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10-02-2011, 08:33 PM   #16
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Let's just call it "135 format", then...

My original post was as much intended to be a discussion-starter on finding an alternative, non-prejudicial term to describe the 35mm film format sensors, as it was an expression of dismay at the way the term "Full Frame" was used in that way. Maybe I should have said so.

Nonetheless, from the ensuing responses (including the off-topic ones), it seems that habit and simplicity rules our thinking on the subject. As a (hopefully) final word on the issue, can I suggest we consider just using "135 format" or "135 sensor" instead of "Full Frame", which pays homage to the film origins of our current thinking on photographic gear, and which doesn't imply one format is the Gold Standard we should all aspire to (although it could be a Silver or a Bronze )? It has the advantage of also being readily shortened (for those whose thinking on such matters is centred on their typing skills) to "135", which isn't much more difficult to type than "FF".

10-02-2011, 08:45 PM   #17
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Whilst I agree with your sentiments entirely RobA... has the horse not only bolted on this one, but the barn has also burnt to the ground and they've since built a block of flats where it once stood?

I just fear that suggesting this change is like suggesting that the English language starts correctly referring to Oranges as Noranges....
10-02-2011, 09:02 PM   #18
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QuoteOriginally posted by RobA_Oz Quote
My original post was as much intended to be a discussion-starter on finding an alternative, non-prejudicial term to describe the 35mm film format sensors, as it was an expression of dismay at the way the term "Full Frame" was used in that way.
people have always had different naming conventions for different formats e.g 5X7 is still in some circles referred to as half plate format, 6X6 format is sometimes referred to as 2"1/4 square format. Full frame is a bit of a misleading because technically full frame can refer to any image that hasn't been cropped and there for it is the "full frame" - irrespective of the format. I prefer to refer to 24X36mm sensor/film cameras as 35mm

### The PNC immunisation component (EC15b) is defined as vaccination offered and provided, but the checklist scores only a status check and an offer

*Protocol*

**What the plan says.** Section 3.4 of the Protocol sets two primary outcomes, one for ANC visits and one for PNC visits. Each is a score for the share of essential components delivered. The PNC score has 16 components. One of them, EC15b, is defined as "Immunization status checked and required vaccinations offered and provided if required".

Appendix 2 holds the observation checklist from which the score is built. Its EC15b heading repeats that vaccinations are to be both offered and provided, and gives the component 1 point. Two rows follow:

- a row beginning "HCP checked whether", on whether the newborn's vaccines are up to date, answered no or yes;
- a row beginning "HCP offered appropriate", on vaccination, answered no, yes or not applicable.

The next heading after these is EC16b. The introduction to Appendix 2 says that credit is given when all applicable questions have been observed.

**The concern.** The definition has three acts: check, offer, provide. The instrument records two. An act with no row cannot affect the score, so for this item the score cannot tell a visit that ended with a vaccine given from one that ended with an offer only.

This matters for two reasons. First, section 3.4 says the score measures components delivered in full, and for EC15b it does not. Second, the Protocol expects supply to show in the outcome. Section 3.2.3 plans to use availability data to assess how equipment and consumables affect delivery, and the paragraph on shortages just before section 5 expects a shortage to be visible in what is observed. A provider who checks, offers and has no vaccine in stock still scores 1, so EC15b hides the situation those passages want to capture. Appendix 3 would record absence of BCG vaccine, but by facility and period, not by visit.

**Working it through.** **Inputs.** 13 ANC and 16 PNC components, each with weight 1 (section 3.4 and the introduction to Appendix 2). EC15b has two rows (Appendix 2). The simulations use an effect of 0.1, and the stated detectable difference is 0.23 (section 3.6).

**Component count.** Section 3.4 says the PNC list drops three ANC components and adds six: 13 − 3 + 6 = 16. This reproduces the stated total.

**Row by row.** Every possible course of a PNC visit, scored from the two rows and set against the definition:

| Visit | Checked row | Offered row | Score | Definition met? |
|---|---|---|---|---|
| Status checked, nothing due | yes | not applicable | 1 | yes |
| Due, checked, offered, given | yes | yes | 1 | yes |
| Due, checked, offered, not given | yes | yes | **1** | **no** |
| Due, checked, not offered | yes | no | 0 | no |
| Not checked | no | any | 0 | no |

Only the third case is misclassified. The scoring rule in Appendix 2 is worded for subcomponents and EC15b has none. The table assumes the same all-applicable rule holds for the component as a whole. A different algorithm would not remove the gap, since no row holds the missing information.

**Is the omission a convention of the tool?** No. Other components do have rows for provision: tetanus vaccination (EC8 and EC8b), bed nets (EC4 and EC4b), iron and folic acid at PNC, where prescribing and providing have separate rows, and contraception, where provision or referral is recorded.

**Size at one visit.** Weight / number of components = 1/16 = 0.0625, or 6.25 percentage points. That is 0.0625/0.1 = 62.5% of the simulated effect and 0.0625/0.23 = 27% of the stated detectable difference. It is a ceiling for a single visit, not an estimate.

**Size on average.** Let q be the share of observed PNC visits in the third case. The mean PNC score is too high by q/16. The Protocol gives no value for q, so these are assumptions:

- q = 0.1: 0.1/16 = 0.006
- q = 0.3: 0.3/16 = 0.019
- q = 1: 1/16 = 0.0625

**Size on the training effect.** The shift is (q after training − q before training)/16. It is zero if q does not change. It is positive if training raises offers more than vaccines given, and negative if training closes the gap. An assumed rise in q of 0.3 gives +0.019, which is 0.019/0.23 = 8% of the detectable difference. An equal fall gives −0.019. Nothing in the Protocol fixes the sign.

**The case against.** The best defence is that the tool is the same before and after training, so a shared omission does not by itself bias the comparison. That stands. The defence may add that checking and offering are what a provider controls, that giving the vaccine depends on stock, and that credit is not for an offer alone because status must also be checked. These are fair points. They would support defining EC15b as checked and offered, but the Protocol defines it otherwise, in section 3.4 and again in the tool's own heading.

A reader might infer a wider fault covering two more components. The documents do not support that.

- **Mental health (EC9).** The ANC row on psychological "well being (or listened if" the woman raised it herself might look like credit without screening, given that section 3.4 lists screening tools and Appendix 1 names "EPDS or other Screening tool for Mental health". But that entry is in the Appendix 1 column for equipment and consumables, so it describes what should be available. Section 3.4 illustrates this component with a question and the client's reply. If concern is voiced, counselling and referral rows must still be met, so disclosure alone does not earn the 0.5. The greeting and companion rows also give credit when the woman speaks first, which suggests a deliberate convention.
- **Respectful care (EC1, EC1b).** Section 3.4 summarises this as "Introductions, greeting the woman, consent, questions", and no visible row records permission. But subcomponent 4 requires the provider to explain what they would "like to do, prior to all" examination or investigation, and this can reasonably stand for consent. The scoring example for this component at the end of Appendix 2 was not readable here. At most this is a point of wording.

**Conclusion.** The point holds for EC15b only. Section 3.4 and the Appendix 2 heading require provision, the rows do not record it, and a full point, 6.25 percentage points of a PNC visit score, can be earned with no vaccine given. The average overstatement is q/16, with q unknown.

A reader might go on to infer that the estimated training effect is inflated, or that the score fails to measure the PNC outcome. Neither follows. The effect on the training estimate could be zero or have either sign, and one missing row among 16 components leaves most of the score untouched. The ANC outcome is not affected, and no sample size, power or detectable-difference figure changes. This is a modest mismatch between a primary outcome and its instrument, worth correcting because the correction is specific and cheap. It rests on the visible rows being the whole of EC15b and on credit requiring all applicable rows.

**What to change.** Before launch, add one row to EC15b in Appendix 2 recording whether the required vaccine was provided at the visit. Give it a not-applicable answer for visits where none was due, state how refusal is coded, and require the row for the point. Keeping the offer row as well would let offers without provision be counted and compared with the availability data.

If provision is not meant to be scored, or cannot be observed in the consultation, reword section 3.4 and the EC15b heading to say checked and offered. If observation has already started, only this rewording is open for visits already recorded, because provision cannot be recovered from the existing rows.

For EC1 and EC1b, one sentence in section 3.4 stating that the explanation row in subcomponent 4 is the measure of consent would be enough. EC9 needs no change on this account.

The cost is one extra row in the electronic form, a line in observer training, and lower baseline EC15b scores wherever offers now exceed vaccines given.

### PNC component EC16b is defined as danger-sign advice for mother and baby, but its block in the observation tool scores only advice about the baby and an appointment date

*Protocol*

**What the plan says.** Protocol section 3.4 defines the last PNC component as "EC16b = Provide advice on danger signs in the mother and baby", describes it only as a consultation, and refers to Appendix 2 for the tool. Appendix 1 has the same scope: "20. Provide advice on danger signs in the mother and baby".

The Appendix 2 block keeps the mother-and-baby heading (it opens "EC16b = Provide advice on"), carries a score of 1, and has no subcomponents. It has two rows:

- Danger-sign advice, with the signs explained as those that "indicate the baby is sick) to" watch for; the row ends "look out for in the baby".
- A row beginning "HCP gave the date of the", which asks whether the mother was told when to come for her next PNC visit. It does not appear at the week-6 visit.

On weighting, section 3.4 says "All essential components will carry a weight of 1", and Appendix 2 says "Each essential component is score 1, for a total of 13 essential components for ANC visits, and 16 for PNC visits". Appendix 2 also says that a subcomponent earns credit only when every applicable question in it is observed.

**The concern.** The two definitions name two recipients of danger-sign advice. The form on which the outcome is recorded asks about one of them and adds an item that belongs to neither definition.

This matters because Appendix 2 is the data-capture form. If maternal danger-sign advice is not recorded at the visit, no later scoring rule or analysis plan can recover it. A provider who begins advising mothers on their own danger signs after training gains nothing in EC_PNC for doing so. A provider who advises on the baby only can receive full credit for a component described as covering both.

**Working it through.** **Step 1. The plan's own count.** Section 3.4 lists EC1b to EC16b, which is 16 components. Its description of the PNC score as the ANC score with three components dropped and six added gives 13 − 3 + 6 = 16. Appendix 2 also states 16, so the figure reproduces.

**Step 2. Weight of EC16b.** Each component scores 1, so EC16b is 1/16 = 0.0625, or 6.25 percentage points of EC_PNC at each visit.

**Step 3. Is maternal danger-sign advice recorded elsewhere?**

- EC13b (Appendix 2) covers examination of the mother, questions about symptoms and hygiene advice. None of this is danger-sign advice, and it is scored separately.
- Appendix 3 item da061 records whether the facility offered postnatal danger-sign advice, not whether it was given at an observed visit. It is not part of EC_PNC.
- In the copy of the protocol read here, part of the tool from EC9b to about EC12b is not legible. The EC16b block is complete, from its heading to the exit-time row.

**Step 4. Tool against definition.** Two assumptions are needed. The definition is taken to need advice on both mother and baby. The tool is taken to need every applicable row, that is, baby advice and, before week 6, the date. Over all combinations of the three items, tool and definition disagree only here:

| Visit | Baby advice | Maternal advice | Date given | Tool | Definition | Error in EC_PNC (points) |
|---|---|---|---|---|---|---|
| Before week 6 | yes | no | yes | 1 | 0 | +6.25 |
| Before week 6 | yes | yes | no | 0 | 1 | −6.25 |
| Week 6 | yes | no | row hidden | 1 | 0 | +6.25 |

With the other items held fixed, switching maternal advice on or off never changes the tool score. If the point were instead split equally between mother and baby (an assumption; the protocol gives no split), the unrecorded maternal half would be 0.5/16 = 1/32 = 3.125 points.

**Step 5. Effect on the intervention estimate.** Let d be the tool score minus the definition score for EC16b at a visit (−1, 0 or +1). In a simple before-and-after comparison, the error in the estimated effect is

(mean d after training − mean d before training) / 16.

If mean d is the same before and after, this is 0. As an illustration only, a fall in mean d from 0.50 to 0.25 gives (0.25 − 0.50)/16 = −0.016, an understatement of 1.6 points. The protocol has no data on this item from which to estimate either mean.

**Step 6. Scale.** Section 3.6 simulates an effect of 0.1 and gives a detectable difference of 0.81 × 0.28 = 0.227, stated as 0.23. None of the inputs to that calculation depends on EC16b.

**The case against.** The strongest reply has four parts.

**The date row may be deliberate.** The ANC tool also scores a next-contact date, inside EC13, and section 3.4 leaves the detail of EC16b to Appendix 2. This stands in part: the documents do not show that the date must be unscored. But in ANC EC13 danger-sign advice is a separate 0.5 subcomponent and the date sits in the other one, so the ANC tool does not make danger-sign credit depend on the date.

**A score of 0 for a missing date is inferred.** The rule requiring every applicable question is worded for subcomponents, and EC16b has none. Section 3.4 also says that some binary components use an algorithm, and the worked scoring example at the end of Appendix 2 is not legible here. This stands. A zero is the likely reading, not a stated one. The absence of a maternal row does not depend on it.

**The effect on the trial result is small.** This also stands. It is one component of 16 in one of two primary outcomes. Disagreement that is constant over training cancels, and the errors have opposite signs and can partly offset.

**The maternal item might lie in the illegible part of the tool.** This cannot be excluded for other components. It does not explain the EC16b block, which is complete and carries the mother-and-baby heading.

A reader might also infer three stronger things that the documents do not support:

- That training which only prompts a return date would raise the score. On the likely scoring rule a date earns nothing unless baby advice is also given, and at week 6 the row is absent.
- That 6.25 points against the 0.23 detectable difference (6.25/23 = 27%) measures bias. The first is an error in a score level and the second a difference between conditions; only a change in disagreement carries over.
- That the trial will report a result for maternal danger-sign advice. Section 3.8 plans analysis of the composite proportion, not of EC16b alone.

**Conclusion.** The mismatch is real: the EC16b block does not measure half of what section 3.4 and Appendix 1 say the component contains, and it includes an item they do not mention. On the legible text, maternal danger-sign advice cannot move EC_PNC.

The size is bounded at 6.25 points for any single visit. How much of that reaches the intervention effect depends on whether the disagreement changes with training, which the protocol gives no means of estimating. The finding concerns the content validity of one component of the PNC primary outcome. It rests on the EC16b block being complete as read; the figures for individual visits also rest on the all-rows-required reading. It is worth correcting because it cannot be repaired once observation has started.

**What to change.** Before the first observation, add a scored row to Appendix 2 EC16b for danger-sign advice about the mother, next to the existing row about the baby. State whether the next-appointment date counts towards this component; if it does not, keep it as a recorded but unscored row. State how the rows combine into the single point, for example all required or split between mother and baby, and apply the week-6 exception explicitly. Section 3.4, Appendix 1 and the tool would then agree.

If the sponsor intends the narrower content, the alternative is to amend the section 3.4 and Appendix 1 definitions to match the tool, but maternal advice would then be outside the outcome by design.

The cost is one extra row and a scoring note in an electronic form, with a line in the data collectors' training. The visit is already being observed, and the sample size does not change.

10-02-2011, 09:26 PM   #19
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QuoteOriginally posted by RobA_Oz Quote
Let's just call it "135 format", then...
It doesn't work like that. 135 is a film size, not a format. Consider 120, another film size. 120 (and 220, and 620 with some force-fitting) films can be used in MF cameras of various formats: 6x4, 645, 6x6, 6x7, 6x8, 6x9, 612, 617, 624 are some that I know of. I have 6x4, 6x6 and 6x9 cams staring down at me right now. There are probably some 6x3 and 6x2 format pano cameras out there also. All that's needed for a format is the right mask.

So with 135: there's 135/FF (36x24mm) that we're familiar with; 135/HF (18x24mm) like my old Olympus Pen-FT SLR, Canon Dial35 and Demi-EE17 P&S's, and a Universal Mercury II CX interchangeable-lens RF on my shelf; 135/SQ (24x24mm) used in the Robot camera; and a couple panorama formats, 135/P1 (58x24mm) and 135/P2 (65x24mm). And I can fit a 135 cart into my MF cams for sprocket-hole panos (not really panos, but close enough.)

The format is the frame size, not the film size. (The APS formats are a real mess!) In fact, 135 is a specific package of 35mm-wide film. 126 is another package of 35mm film. Confused yet? Good.

EDIT:
QuoteOriginally posted by Digitalis Quote
I prefer to refer to 24X36mm sensor/film cameras as 35mm
But that format is just one of many for 35mm. Besides what I just mentioned, there are various 35mm cine formats, too many to mention here. That's why I prefer 135/FF -- it specifies a 36x24mm frame using a 135 cartridge. Just one of many 35mm variants...


Last edited by RioRico; 10-02-2011 at 10:31 PM.
10-02-2011, 09:44 PM   #20
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QuoteOriginally posted by RobA_Oz Quote
... As a (hopefully) final word on the issue, can I suggest we consider just using "135 format" or "135 sensor" instead of "Full Frame", which pays homage to the film origins of our current thinking on photographic gear, and which doesn't imply one format is the Gold Standard we should all aspire to (although it could be a Silver or a Bronze )?
Nah.


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10-02-2011, 10:16 PM   #21
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Afraid you are just going to have to suck this one up mate. Once a term becomes popularised (as FF has become) then it becomes the de-facto moniker. That is now Fait Accompli as far as FF is concerned.
10-03-2011, 01:22 AM   #22
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QuoteOriginally posted by RioRico Quote
But that format is just one of many for 35mm. Besides what I just mentioned, there are various 35mm cine formats, too many to mention here.
In case you haven't noticed there aren't many people here who solely do video with pentax DSLRs - and I would wager only less than a handful that have every used 35mm cine film.so it is very safe to refer as 35mm film as 24X36mm film unless the topic explicitly mentions using alternate formats that happen to also use 135mm film
10-03-2011, 01:35 AM   #23
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QuoteOriginally posted by RobA_Oz Quote